Republicans will likely have trouble passing comprehensive, complex tax reform by August, billionaire investor Warren Buffett told CNBC on Monday.
Buffett said getting tax reform done quickly will be a bigger priority than delivering a significant overhaul of the tax system.
"I think they will end up going for something not as dramatic as they might even like to do because they simply don't want to spend the time and the political capital getting it done," the chairman and CEO of Berkshire Hathaway said on CNBC's " "Squawk Box."
A proposed "border adjusted tax," which has been proposed by Republicans in the House, would tax imports. The White House and GOP leaders have separately called for a sharp reduction in corporate taxes and lower personal taxes.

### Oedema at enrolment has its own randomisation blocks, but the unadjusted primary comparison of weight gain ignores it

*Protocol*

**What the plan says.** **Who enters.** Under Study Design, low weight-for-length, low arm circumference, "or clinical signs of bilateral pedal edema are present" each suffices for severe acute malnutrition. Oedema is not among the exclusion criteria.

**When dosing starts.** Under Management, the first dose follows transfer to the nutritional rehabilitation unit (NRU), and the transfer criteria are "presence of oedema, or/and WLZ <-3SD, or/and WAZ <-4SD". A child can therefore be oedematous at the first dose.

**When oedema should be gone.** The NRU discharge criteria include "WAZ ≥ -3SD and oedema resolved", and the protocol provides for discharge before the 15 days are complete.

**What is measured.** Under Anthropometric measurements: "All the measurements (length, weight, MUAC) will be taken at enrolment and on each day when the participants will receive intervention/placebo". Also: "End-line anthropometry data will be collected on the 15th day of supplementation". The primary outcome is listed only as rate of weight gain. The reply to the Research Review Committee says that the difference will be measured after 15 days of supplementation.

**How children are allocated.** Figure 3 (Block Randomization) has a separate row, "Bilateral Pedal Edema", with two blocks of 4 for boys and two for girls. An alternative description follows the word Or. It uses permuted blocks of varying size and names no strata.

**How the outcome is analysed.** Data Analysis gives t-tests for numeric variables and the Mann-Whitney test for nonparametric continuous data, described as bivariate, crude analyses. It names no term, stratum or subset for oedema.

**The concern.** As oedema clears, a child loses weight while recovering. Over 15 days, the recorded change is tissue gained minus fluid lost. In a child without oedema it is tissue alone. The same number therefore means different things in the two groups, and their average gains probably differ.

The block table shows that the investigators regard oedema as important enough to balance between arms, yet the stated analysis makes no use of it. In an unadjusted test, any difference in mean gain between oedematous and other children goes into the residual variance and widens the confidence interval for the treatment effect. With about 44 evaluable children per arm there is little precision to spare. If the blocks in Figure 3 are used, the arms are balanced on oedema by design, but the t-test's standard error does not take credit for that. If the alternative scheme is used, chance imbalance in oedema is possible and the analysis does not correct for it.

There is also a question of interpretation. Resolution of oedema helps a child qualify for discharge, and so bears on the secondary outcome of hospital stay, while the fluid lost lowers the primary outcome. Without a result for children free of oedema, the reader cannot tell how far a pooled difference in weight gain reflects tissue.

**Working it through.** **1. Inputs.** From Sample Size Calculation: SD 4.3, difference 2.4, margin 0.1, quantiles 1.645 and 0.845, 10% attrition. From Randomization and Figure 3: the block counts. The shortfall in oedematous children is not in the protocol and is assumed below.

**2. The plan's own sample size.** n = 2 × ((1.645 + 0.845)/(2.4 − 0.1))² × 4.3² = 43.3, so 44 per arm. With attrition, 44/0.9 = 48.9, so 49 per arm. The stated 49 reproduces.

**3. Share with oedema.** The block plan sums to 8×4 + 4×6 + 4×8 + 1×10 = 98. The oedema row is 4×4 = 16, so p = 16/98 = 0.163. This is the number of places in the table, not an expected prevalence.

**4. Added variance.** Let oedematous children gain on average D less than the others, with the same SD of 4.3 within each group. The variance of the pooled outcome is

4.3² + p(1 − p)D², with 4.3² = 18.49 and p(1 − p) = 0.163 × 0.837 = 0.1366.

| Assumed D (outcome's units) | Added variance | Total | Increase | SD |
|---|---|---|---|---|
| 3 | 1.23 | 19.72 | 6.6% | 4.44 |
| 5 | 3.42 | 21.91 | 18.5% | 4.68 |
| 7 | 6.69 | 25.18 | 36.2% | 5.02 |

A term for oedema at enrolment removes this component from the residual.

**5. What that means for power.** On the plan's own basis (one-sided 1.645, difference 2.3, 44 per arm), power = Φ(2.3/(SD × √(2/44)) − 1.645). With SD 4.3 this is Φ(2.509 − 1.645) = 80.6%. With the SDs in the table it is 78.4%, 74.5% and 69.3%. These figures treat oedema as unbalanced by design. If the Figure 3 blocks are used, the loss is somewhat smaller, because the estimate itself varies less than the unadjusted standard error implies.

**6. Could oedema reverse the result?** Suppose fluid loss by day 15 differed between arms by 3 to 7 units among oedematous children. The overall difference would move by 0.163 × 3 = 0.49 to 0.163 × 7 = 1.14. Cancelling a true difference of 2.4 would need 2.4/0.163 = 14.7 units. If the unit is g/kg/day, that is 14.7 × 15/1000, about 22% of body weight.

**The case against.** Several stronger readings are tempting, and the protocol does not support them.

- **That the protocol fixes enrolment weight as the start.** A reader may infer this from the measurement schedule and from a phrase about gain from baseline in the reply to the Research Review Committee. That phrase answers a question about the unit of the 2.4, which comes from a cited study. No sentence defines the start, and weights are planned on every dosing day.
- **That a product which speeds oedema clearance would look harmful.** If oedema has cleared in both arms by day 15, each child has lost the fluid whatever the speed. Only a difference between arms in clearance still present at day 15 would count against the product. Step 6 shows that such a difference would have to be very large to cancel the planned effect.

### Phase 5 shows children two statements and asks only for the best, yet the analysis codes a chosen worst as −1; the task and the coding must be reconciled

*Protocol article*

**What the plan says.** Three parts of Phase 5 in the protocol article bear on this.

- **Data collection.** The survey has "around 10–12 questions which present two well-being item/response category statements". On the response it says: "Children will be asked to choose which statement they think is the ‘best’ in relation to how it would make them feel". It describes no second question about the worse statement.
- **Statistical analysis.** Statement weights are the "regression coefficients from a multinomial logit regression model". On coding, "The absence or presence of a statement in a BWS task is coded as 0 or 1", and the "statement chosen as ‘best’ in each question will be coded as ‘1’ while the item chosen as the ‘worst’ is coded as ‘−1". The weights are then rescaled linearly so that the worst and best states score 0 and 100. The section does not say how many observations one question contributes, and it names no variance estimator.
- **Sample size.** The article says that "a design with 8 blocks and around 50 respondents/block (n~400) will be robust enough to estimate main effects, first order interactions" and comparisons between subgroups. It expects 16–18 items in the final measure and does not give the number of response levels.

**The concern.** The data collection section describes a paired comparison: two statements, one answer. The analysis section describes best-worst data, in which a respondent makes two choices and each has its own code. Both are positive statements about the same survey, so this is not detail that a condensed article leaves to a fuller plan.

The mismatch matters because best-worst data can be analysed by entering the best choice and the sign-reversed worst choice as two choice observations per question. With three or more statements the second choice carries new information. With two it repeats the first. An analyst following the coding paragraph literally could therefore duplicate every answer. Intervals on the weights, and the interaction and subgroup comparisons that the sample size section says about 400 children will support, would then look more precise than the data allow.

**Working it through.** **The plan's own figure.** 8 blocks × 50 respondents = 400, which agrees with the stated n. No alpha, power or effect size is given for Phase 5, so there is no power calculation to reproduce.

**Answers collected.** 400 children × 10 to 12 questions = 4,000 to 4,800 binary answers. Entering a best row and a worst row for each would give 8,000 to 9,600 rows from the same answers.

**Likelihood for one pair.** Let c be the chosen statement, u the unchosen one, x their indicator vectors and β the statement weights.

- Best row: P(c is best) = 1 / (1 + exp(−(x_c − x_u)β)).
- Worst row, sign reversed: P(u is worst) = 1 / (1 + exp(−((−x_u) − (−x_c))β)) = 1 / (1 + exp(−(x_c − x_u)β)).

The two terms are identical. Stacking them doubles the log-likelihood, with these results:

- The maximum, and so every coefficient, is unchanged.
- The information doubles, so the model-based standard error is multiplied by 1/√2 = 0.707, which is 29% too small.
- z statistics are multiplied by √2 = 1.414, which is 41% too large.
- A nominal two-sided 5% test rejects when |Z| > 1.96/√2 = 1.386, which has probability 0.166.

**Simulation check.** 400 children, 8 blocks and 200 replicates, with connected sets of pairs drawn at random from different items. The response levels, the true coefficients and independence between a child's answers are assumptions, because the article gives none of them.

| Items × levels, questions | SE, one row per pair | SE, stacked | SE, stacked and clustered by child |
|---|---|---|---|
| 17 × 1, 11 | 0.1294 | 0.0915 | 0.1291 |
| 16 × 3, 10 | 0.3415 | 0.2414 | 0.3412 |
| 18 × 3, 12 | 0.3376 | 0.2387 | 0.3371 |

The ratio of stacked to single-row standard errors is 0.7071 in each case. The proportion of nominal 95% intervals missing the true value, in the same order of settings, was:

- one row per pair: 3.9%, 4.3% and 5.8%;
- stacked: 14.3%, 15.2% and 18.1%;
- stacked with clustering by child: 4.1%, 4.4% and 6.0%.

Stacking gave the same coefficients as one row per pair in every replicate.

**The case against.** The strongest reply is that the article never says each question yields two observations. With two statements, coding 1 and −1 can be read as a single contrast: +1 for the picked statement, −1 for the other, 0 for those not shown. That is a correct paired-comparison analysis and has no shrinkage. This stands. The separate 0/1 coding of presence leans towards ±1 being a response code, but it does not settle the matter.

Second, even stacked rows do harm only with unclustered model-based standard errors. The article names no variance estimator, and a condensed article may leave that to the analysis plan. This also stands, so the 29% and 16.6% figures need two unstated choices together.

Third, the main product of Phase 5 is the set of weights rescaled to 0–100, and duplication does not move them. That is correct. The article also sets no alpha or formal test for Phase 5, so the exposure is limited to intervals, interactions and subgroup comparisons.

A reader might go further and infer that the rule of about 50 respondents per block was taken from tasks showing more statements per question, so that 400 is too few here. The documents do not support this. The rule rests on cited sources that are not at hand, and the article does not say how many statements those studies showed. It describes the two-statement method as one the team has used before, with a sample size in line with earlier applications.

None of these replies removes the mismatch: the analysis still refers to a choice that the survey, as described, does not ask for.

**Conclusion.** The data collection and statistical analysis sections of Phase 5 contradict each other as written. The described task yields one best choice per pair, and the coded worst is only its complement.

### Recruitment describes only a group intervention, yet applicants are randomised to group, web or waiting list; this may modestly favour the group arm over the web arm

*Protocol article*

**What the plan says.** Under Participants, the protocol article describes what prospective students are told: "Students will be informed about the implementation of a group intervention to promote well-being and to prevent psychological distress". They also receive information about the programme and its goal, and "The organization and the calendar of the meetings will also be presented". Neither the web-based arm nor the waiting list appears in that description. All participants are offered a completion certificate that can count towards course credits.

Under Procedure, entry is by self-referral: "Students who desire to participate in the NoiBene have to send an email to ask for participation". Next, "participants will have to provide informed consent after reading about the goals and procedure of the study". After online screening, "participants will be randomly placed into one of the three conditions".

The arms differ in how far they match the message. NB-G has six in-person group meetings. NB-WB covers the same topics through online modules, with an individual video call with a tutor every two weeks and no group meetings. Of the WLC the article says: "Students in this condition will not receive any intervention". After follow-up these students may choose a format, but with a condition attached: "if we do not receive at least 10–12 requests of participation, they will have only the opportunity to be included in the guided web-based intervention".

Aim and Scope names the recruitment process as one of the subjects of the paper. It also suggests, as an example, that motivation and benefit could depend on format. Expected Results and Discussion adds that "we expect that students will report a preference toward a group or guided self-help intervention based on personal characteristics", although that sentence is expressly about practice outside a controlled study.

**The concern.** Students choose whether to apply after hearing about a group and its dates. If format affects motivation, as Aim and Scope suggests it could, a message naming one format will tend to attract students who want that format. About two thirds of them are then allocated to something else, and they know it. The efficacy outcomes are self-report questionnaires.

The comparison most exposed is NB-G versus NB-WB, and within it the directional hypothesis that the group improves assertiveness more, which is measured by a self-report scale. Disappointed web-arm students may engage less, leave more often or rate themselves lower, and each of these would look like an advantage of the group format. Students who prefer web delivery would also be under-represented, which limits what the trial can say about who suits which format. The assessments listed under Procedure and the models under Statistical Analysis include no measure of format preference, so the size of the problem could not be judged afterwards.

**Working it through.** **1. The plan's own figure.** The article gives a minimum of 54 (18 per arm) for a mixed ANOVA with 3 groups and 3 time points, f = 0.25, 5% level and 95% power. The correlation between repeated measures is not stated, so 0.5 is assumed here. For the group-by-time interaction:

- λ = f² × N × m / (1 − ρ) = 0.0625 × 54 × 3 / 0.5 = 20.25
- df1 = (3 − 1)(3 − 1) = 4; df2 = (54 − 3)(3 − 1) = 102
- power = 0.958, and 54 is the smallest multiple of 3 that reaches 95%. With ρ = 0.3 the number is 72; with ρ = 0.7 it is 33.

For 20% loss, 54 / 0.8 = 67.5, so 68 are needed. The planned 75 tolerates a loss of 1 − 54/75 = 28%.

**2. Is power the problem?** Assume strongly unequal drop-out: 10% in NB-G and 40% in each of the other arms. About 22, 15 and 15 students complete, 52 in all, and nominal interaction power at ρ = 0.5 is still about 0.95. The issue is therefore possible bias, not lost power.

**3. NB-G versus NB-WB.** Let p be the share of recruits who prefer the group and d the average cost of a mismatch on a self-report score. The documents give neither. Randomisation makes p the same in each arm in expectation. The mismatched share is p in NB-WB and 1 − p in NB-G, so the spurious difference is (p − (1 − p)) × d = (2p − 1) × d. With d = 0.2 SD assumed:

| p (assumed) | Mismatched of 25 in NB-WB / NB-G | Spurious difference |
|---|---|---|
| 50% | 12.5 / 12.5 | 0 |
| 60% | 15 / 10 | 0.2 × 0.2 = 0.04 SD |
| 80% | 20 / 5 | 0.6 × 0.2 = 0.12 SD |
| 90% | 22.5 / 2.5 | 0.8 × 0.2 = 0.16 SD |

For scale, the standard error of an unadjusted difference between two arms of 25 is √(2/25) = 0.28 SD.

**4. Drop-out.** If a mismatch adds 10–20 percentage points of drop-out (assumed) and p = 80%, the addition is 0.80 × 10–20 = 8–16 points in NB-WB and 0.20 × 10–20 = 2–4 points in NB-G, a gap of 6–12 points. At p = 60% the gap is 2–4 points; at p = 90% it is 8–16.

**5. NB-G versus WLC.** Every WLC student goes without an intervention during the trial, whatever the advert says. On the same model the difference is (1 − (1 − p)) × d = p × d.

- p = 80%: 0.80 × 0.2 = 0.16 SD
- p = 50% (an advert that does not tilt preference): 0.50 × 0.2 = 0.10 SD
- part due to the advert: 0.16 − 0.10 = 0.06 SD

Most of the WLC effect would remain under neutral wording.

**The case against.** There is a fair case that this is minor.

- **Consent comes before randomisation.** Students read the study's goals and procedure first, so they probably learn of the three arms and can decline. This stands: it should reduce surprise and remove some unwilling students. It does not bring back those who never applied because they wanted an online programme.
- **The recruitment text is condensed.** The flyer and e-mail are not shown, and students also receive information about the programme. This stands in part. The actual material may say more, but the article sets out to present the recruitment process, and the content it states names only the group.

"You've got some master legislators in [Senate Majority Leader Mitch] McConnell and [House Speaker Paul] Ryan that will be handling things so as to get as much as possible of what they would like through," Buffett said. "But I think if you're trying for speed and you're trying for complexity, I think complexity will give way to speed."
President Donald Trump's administration has been working with House Republicans to put forth a tax reform proposal that doesn't make the budget deficit jump, using their own dynamic scoring to reflect the reform's economic effects that would make it worthwhile.
"If you want to be revenue-neutral without the craziest dynamic scoring in the world ... it's going to be very, very tough," said Buffett, who supported Hillary Clinton in the 2016 election.
As a result, the reform they actually put forth could be much simpler than a Reaganesque revamp of the tax code, Buffett contended.
"I just have a feeling when the Treasury secretary says we're trying to have this by August or something, you're not going to get a really 1986-type overhaul or a 1954-type overhaul or a 1969-type overhaul in that kind of a time period," the investment guru said.